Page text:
The Beech Boys
The pilots and fans dedicated to prolonging the stardom of the Beech 18.
- By David Freed
- Air & Space magazine, January 2013
(Page 5 of 5)
Vintage Aircraft has since grown to employ an office manager and five full-time mechanics, including Rick Clausen, 55, a former computer network administrator who is also a pilot with DC-3 experience. After being laid off 10 years ago from his corporate job, Clausen chanced to meet Ramey at a gathering of warbird enthusiasts, and asked if he had any openings. Ramey eventually called.
“He said, ‘I’ve gotta change a fuel pump real quick. Any interest?’ ” remembers Clausen. “I was down here in 20 minutes and never left.”
Clausen earns a third of what he made managing computer systems, but says that working on Beech 18s all day comes with its own rewards. “It’s so funky, it’s not even retro,” says Clausen. “For all those digital folks out there, it’s completely and totally analog.”
Pulleys and cables. Flight instruments that could have been designed by Jules Verne. An autopilot? Dream on. In an age of shiny glass cockpits and fly-by-wire controls, many who own a Beech 18, including Roscoe Diehl, a former Lockheed F-104 test pilot and retired Delta Air Lines captain, would have it no other way. “This is a plane you fly from the minute you pull chocks to the minute you put ’em back under the wheels,” says Diehl. “It’s definitely a challenge.”
Revered as it is, the Twin Beech comes with the kind of complications common among its contemporaries: Serviceable parts are becoming more elusive. The nation’s biggest supplier of Beech 18 components, Oklahoma-based Southwestern Aero Exchange, shut down operations when its owner died in 2006 and is liquidating its inventory. Then there is the advancing age of many of its most ardent devotees, who were born before the Twin Beech was on the drawing board. When asked what will be the airplane’s legacy when they are all gone, some shrug their shoulders stoically.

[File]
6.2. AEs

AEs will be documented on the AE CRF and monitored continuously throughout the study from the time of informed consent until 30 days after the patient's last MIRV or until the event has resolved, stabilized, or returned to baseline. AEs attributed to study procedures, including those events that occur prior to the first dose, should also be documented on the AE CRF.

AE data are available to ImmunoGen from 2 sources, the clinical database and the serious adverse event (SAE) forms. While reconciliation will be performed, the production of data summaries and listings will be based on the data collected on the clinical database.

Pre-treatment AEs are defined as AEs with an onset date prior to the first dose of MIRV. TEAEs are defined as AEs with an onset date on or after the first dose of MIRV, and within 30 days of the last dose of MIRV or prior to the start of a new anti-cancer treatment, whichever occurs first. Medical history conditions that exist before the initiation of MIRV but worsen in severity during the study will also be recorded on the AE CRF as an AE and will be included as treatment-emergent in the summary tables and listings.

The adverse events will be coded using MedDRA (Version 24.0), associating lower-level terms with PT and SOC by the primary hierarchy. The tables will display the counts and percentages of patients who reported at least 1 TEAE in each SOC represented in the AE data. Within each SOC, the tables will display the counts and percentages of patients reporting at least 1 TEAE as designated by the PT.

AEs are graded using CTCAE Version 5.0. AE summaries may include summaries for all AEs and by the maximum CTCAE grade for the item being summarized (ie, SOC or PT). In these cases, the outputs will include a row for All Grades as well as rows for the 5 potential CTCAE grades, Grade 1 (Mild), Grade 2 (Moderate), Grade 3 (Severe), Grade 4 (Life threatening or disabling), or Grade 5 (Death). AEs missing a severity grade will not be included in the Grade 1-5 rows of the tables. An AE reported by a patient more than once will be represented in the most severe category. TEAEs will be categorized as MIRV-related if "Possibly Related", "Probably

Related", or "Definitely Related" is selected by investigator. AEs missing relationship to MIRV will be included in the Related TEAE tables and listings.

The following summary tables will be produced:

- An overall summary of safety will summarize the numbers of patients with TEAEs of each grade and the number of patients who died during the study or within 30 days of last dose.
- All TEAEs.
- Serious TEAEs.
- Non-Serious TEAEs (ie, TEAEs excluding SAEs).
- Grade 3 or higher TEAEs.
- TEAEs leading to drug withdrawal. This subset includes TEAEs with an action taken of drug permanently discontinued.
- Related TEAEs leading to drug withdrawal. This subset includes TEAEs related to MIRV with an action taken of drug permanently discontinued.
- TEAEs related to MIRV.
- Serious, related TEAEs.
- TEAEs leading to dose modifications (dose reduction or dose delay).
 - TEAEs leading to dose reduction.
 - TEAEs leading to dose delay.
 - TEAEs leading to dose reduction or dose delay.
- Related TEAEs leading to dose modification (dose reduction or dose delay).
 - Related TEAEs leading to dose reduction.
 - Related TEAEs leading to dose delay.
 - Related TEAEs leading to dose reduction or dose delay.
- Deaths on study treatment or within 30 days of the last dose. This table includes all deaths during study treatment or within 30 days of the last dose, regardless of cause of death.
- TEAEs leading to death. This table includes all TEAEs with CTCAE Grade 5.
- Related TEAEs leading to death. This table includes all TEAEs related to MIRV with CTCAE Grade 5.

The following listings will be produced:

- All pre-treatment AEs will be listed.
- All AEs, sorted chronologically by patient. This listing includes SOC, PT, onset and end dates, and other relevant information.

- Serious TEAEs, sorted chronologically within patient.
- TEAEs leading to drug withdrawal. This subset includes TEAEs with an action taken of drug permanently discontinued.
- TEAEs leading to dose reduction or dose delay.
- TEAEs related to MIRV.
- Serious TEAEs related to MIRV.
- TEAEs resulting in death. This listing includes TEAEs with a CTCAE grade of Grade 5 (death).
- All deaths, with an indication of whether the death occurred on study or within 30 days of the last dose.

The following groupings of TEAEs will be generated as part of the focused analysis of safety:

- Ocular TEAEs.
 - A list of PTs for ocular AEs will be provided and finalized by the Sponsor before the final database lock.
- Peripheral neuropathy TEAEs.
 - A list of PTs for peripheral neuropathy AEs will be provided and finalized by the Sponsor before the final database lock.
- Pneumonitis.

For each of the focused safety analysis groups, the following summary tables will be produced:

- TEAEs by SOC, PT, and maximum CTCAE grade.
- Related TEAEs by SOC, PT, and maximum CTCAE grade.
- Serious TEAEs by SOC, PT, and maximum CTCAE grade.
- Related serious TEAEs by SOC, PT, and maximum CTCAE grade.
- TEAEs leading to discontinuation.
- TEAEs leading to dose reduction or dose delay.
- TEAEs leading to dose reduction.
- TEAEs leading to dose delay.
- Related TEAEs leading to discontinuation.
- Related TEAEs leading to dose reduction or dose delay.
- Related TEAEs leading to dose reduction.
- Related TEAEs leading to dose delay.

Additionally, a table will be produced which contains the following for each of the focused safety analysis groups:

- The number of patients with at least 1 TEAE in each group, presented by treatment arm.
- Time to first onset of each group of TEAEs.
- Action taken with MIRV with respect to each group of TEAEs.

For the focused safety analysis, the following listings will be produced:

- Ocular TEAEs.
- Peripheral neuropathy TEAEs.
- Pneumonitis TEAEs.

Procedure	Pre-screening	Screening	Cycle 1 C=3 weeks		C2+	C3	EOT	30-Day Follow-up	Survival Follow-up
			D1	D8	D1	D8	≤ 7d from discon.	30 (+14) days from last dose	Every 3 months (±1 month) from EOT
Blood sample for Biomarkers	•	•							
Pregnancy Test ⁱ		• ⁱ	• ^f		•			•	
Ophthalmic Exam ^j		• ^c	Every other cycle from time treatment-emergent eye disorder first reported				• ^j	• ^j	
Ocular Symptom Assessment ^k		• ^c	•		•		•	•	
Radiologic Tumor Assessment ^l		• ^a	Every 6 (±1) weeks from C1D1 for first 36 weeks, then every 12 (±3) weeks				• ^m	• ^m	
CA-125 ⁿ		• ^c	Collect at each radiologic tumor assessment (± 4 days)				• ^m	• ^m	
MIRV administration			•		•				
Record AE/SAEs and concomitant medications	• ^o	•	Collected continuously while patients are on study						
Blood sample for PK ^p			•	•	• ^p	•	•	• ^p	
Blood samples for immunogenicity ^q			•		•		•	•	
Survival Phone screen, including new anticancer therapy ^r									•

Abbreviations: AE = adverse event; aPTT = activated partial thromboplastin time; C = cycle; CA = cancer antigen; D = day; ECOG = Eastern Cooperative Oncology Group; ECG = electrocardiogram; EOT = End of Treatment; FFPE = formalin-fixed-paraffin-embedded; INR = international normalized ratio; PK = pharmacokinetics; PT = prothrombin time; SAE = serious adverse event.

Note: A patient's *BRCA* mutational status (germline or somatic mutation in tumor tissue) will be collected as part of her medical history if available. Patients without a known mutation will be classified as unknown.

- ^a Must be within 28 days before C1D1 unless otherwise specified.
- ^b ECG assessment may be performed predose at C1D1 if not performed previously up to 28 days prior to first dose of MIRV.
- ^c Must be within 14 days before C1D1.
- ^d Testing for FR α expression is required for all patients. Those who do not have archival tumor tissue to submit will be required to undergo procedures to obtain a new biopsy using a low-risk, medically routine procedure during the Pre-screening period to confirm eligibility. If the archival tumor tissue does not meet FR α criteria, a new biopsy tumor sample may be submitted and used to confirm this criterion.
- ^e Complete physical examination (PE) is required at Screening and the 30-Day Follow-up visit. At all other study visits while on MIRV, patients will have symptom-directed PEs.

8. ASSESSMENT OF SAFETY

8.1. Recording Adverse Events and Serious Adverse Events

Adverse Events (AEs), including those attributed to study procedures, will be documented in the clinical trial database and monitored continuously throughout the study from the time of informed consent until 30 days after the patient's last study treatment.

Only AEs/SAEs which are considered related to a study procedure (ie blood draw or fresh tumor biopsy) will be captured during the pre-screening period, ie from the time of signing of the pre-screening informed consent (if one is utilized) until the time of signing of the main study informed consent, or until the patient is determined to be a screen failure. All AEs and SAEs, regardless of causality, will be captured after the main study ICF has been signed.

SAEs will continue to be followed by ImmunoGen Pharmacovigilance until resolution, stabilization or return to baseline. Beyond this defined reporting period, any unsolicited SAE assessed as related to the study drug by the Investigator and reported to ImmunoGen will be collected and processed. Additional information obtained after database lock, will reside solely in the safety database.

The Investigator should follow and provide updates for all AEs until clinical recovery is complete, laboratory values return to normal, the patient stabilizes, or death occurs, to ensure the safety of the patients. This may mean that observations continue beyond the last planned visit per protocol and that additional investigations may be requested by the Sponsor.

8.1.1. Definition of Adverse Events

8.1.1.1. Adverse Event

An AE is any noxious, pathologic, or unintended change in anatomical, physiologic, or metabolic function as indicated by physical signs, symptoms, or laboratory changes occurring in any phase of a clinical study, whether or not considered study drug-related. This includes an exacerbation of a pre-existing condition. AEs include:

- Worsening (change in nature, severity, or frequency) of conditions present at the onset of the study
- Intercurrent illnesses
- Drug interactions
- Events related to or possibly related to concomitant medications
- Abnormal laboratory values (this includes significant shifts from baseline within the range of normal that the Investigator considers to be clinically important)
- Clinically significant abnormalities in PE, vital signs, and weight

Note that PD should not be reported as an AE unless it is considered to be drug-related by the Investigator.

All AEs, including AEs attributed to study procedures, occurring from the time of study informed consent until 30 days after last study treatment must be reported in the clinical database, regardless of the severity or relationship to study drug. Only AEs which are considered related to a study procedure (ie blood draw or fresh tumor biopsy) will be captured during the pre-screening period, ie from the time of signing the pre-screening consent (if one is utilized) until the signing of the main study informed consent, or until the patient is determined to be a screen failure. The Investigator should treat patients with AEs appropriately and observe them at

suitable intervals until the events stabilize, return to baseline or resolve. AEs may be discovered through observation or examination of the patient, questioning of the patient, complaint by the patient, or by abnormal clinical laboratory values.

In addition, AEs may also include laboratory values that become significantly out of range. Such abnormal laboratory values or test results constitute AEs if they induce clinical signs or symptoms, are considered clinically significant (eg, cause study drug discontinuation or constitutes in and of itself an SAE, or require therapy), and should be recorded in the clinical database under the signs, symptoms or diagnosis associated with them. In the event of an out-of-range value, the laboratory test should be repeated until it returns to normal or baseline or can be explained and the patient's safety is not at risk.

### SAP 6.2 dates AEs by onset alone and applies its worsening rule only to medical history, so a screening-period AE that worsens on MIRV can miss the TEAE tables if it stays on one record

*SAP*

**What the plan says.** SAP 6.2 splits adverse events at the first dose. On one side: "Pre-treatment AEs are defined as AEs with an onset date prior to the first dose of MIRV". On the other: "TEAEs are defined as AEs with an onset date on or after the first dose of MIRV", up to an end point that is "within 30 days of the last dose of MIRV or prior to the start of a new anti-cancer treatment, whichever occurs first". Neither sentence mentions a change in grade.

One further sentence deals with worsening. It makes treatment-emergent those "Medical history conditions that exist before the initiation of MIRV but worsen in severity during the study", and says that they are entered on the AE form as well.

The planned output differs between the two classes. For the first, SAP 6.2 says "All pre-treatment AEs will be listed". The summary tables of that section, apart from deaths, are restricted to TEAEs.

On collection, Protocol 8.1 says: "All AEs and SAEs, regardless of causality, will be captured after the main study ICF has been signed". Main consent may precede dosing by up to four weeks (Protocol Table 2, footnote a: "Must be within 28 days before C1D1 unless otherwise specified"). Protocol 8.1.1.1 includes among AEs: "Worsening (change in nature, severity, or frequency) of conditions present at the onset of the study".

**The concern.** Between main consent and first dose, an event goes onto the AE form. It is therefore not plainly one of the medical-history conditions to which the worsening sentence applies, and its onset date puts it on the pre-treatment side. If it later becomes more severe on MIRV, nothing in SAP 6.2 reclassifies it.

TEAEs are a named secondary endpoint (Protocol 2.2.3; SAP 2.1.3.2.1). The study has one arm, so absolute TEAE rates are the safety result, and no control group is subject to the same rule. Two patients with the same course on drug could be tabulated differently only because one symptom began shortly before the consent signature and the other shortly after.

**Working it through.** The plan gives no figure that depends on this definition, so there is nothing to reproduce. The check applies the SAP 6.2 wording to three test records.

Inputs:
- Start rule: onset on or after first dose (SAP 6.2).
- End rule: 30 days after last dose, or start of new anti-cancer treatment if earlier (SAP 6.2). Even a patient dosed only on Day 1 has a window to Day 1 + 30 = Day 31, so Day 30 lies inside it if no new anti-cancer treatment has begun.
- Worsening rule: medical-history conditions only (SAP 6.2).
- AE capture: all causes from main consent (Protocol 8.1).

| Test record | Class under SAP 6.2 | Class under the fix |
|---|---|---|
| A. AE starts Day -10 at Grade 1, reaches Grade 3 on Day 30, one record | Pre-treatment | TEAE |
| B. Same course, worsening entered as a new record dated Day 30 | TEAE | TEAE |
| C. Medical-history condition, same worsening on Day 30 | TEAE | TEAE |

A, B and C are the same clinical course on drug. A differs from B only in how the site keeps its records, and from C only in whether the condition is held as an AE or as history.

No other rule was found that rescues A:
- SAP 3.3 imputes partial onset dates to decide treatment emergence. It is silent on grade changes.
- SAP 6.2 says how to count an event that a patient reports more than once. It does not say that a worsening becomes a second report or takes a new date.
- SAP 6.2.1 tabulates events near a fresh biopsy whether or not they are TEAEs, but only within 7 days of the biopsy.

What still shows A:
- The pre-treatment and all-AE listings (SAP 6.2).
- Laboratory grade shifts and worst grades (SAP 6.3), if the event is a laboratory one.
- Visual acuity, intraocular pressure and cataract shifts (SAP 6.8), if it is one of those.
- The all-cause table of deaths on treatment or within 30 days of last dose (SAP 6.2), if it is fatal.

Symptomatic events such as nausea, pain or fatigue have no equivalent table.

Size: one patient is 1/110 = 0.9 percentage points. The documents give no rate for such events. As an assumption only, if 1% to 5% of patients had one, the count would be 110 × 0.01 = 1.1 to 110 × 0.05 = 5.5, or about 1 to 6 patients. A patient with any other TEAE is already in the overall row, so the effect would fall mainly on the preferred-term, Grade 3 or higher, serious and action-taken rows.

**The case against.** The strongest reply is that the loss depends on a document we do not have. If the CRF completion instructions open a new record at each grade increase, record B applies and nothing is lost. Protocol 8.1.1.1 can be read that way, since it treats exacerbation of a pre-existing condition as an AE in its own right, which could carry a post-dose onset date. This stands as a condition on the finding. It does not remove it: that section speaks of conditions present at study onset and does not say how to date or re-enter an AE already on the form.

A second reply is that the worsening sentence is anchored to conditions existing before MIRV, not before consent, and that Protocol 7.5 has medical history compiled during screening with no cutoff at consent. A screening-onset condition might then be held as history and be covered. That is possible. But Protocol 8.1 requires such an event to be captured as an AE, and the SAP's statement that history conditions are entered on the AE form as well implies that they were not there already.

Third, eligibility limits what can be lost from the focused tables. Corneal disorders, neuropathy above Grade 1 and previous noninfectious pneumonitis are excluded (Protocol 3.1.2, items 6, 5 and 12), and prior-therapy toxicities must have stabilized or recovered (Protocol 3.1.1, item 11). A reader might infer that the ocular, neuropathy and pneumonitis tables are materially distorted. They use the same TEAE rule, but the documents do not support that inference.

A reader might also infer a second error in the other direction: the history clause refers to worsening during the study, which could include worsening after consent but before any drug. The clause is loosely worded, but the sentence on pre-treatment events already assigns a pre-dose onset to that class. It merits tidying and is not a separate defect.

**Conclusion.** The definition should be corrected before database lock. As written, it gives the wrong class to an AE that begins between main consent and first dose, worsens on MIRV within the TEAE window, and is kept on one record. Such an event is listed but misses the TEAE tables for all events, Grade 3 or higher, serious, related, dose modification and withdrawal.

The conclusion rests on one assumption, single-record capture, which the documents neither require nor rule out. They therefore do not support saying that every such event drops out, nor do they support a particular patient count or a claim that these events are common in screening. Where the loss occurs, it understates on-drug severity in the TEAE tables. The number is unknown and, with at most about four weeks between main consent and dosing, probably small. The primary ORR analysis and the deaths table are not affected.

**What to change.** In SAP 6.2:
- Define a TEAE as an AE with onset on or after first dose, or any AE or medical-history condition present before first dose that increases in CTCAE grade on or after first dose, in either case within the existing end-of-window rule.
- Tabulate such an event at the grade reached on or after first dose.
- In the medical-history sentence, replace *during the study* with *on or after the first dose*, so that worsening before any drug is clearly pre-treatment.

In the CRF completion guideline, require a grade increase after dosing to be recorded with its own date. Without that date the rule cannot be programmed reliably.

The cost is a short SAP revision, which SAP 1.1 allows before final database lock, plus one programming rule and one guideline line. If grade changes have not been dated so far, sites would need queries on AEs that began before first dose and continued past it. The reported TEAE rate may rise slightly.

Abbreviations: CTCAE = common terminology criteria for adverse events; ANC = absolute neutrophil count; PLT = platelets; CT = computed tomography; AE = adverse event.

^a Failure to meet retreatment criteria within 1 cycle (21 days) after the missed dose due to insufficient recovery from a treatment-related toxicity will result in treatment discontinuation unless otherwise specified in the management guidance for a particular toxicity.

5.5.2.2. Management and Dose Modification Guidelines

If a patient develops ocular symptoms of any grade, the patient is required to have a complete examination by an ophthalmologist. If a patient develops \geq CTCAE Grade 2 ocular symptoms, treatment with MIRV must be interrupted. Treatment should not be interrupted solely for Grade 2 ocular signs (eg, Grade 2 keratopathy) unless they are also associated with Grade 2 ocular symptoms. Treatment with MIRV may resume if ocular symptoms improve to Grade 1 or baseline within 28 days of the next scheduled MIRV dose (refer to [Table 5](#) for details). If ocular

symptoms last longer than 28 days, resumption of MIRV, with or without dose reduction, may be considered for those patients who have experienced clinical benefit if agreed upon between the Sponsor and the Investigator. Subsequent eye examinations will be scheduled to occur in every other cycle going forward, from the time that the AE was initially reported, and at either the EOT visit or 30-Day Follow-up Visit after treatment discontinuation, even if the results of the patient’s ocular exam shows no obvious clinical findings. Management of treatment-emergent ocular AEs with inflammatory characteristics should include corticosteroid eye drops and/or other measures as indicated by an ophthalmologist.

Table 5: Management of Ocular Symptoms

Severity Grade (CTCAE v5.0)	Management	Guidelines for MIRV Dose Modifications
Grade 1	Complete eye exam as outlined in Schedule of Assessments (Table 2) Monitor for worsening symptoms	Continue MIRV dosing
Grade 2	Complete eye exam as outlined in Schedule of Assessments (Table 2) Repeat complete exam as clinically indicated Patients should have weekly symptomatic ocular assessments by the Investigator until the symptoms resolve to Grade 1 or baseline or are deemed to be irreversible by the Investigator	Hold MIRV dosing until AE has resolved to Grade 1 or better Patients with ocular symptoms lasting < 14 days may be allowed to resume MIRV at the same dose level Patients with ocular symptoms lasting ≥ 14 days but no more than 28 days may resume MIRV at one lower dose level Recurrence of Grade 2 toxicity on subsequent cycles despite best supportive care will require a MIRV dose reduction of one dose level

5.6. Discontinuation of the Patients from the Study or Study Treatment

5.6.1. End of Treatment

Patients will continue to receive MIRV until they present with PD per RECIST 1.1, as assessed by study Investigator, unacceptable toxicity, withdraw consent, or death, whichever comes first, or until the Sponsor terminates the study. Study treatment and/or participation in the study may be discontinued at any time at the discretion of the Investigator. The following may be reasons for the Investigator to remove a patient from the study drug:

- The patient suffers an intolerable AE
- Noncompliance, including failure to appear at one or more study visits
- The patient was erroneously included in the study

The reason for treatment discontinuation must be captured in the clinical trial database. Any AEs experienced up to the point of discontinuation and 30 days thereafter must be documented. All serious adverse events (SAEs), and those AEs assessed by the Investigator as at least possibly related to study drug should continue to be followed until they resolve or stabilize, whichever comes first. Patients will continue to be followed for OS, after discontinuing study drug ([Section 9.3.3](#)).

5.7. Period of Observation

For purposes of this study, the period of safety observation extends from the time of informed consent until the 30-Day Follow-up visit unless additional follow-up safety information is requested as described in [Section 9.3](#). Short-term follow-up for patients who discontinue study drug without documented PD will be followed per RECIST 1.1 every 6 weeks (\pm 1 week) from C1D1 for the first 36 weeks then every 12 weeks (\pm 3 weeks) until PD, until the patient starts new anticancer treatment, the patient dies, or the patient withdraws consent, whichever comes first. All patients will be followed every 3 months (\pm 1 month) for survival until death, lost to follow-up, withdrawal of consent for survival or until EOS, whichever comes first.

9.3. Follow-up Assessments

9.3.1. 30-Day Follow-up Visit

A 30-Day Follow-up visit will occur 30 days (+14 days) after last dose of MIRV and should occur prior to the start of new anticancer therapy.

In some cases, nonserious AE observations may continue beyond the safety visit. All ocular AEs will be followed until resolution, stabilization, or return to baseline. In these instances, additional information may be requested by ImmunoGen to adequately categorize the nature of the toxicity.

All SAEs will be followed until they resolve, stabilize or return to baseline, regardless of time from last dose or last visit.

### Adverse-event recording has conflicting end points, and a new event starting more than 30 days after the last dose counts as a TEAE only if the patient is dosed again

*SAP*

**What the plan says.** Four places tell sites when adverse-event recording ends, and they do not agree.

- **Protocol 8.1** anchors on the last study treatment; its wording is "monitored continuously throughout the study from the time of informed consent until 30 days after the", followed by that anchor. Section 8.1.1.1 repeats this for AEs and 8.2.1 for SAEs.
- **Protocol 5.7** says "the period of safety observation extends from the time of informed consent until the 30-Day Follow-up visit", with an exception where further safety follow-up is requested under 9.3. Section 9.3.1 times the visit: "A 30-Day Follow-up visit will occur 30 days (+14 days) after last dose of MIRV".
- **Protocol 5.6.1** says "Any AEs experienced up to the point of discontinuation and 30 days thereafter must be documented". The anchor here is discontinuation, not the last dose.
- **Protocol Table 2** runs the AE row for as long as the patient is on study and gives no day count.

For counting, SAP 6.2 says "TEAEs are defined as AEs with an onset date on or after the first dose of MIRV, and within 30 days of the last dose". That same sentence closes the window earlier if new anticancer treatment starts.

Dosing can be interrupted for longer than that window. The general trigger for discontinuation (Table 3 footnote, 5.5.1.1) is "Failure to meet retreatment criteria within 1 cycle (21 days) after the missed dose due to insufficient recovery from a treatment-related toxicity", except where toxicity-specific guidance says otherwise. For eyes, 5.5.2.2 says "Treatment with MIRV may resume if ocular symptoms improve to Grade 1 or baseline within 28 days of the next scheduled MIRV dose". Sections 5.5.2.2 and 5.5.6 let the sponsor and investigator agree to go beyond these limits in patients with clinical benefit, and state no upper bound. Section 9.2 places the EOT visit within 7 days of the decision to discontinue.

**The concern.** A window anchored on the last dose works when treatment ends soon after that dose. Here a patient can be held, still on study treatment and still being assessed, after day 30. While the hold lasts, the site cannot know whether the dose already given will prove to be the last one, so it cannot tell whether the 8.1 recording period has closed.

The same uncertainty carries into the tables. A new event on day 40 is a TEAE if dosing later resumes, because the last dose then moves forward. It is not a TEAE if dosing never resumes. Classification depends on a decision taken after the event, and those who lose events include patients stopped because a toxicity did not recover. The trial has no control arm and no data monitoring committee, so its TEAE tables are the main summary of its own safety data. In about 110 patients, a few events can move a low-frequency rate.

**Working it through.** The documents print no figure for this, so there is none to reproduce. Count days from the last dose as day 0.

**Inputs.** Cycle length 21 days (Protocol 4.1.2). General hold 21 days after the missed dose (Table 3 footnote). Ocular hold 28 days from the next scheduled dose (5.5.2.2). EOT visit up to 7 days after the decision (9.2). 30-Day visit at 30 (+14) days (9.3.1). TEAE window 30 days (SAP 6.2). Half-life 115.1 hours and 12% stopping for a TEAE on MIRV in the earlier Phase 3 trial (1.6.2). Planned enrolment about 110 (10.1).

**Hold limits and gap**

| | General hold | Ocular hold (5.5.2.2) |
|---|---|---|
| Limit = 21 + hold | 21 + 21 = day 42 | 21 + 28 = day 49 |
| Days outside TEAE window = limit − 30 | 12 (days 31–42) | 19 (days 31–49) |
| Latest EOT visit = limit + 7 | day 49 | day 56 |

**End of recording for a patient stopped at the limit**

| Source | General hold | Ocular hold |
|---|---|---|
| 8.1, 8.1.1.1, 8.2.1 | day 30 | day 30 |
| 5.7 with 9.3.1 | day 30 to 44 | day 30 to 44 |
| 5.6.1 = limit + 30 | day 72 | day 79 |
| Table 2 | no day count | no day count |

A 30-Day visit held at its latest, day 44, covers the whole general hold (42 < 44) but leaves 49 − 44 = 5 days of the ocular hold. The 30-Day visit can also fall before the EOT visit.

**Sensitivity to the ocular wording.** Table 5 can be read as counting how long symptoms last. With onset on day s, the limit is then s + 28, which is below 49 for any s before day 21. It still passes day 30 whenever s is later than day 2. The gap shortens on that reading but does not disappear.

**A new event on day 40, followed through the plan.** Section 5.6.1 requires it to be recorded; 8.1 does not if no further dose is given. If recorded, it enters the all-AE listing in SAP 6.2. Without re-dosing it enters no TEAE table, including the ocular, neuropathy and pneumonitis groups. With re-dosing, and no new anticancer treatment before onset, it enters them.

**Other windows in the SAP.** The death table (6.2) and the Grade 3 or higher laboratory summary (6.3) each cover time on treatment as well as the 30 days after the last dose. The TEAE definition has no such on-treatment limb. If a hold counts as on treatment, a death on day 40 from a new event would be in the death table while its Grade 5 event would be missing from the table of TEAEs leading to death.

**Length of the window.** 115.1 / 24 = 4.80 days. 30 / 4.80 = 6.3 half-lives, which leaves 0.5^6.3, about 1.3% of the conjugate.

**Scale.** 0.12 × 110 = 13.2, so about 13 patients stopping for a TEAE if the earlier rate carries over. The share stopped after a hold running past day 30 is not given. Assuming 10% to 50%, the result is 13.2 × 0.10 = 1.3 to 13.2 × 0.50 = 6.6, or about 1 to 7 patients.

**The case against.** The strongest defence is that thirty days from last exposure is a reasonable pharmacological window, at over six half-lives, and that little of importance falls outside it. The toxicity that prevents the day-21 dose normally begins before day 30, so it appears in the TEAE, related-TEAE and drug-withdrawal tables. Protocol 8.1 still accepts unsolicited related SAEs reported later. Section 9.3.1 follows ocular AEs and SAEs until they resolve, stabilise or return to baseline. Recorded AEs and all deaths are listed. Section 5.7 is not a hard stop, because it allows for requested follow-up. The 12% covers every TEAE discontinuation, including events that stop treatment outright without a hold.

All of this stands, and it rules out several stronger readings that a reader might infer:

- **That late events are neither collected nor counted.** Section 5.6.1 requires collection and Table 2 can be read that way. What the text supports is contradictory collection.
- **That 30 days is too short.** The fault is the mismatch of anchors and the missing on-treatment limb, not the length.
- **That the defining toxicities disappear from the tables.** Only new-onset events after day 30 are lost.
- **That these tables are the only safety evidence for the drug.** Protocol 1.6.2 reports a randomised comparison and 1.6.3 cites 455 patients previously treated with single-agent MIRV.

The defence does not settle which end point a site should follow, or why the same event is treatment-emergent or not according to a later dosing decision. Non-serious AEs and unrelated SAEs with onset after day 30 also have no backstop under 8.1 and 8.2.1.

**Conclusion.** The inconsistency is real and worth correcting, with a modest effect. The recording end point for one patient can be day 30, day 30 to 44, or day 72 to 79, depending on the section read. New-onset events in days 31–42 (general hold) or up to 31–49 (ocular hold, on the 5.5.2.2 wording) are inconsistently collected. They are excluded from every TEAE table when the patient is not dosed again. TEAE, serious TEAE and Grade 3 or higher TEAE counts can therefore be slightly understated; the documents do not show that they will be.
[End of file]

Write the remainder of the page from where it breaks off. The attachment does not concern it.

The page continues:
“An antique toy without any real function” is how Diehl envisions what will become of the Beech 18—the inevitable fate of most machinery trumped by technology’s relentless march.
Ramey professes little concern over the aircraft’s future. Work orders at his shop remain steady, he reports. “We are all just caretakers of these treasures,” he says. “If we do our jobs right, the aircraft will live for many future generations to enjoy long after we are gone and forgotten.”
Matt Walker is too preoccupied to ponder such thoughts just now. He’s prepping his favorite Beech 18 for flight. N1828D was once owned by the company that made Lay’s potato chips. Walker found it in 1992, sitting all but abandoned at a parachute drop zone outside Kapowsin, Washington. The airplane had not been flown in 11 years, and owls had converted the fuselage into condos. Walker spent 18 months restoring the airplane to airworthiness. He used to take skydivers up in it. Now he mostly flies it for pleasure, and to wing him and his wife between their homes in Henderson, Nevada, and southern California.
As spectators gather on the ramp at Chino, Walker energizes the right boost pump, cracks the throttle, and sets the friction lock. Then he simultaneously thumbs the primer and starter buttons, keeping a close eye on fuel, oil, and temperature gauges.
“C’mon, baby,” he coaxes the hulking 450-horsepower Pratt & Whitney right engine. Then he starts up the left. The Twin Beech’s powerplants protest at first, coughing and sputtering like old men roused from sleep, before roaring to life, a defiant shout at history.
David Freed is a pilot, novelist, and former Los Angeles Times reporter. His latest mystery-thriller, Fangs Out, will be released in May.